A classic example has played out in the nearly three months since Arizona passed its "1070 law." Among other things, it mandates that law enforcement officials verify citizenship status in situations involving police contact if they have a reasonable suspicion that someone is not in the country legally.
It seems that virtually everyone covering the story has been assuming that Arizona's law is the first of its kind. Well, maybe as a "law" it is. But in Rhode Island, of all places, Boston Globe reporter Maria Sacchetti finally noticed on July 6 (HT Hot Air) that police have been doing what Arizona will start doing on July 29 since 2008 as a result of a gubernatorial executive order:
R.I. troopers embrace firm immigration role
In contrast to Mass., they report all who are present illegally
From Woonsocket to Westerly, the troopers patrolling the nation’s smallest state are reporting all illegal immigrants they encounter, even on routine stops such as speeding, to US Immigration and Customs Enforcement, known as ICE.
“There are police chiefs throughout New England who hide from the issue . . . and I’m not hiding from it,’’ said Colonel Brendan P. Doherty, the towering commander of the Rhode Island State Police. “I would feel that I’m derelict in my duties to look the other way.’’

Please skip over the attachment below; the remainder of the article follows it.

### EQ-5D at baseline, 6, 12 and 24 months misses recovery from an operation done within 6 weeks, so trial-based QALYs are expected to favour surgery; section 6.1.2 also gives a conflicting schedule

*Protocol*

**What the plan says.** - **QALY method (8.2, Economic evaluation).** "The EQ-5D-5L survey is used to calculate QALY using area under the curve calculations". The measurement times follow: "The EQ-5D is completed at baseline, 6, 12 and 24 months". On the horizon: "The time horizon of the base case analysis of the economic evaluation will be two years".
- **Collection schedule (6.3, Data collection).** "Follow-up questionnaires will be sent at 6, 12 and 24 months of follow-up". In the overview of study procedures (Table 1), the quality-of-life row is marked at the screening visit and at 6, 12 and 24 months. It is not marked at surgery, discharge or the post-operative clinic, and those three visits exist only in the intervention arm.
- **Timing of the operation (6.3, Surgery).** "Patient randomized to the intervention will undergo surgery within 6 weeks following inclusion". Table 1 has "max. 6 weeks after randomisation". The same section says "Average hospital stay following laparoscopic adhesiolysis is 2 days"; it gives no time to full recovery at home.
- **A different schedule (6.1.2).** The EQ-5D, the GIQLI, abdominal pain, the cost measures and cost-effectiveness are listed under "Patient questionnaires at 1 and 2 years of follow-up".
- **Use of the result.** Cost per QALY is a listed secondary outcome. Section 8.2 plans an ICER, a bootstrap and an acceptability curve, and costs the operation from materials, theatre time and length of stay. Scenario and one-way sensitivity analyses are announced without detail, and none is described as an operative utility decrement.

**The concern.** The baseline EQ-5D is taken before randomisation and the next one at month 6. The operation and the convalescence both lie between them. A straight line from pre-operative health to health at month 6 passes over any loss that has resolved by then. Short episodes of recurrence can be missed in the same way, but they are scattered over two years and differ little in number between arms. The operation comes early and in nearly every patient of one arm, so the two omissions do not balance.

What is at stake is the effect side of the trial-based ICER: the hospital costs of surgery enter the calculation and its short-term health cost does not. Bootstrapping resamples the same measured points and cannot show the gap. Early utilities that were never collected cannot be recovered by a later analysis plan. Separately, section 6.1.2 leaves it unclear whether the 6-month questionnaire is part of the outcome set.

Rhode Island’s collaboration with federal immigration authorities is controversial; critics say the practice increases racial profiling and makes immigrants afraid to help police solve crimes.
But it is a practice that Governor Deval Patrick’s opponents in the governor’s race are urging Massachusetts to revive. The Patrick administration has staunchly opposed having state troopers enforce immigration laws, and shortly after he took office in 2007, the governor rescinded a pact by his predecessor, Mitt Romney, to assign 30 troopers to the so-called federal 287(g) program, which trains local police to enforce federal immigration law.
... In 2008, Governor Donald L. Carcieri, a Republican, issued an executive order mandating immigration checks on all new state workers and ordering State Police to assist federal immigration officials.
Sitting in his office in an old farmhouse off a country highway, Doherty said the State Police had collaborated with federal immigration officials before, but the relationship has become more formal in recent years. In 2007, he said, he trained all state troopers in how to deal with noncitizens because of widespread confusion and because Congress did not resolve the issue of illegal immigration. Troopers learned to notify consulates when noncitizens are arrested, how to recognize different forms of identification, and how to deal with different cultures.
One can't help but wonder how well Ms. Sacchetti or whoever came up with the idea of looking into Rhode Island's posture is being treated in the Globe's newsroom these days. Her bosses and the rest of the establishment press should be really be asking themselves why they didn't bother to look into what other states are doing when the Arizona law passed. Or, worse if true, they should be justifying why parallels they did find (how could they have missed California, as noted by the NewsBusters staff on Friday?) were somehow not worthy of coverage.
Did they decide to not look at Rhode Island because "everybody knows" that such a liberal state couldn't possibly be strictly enforcing immigration laws -- when in fact it is?
Cross-posted at BizzyBlog.com.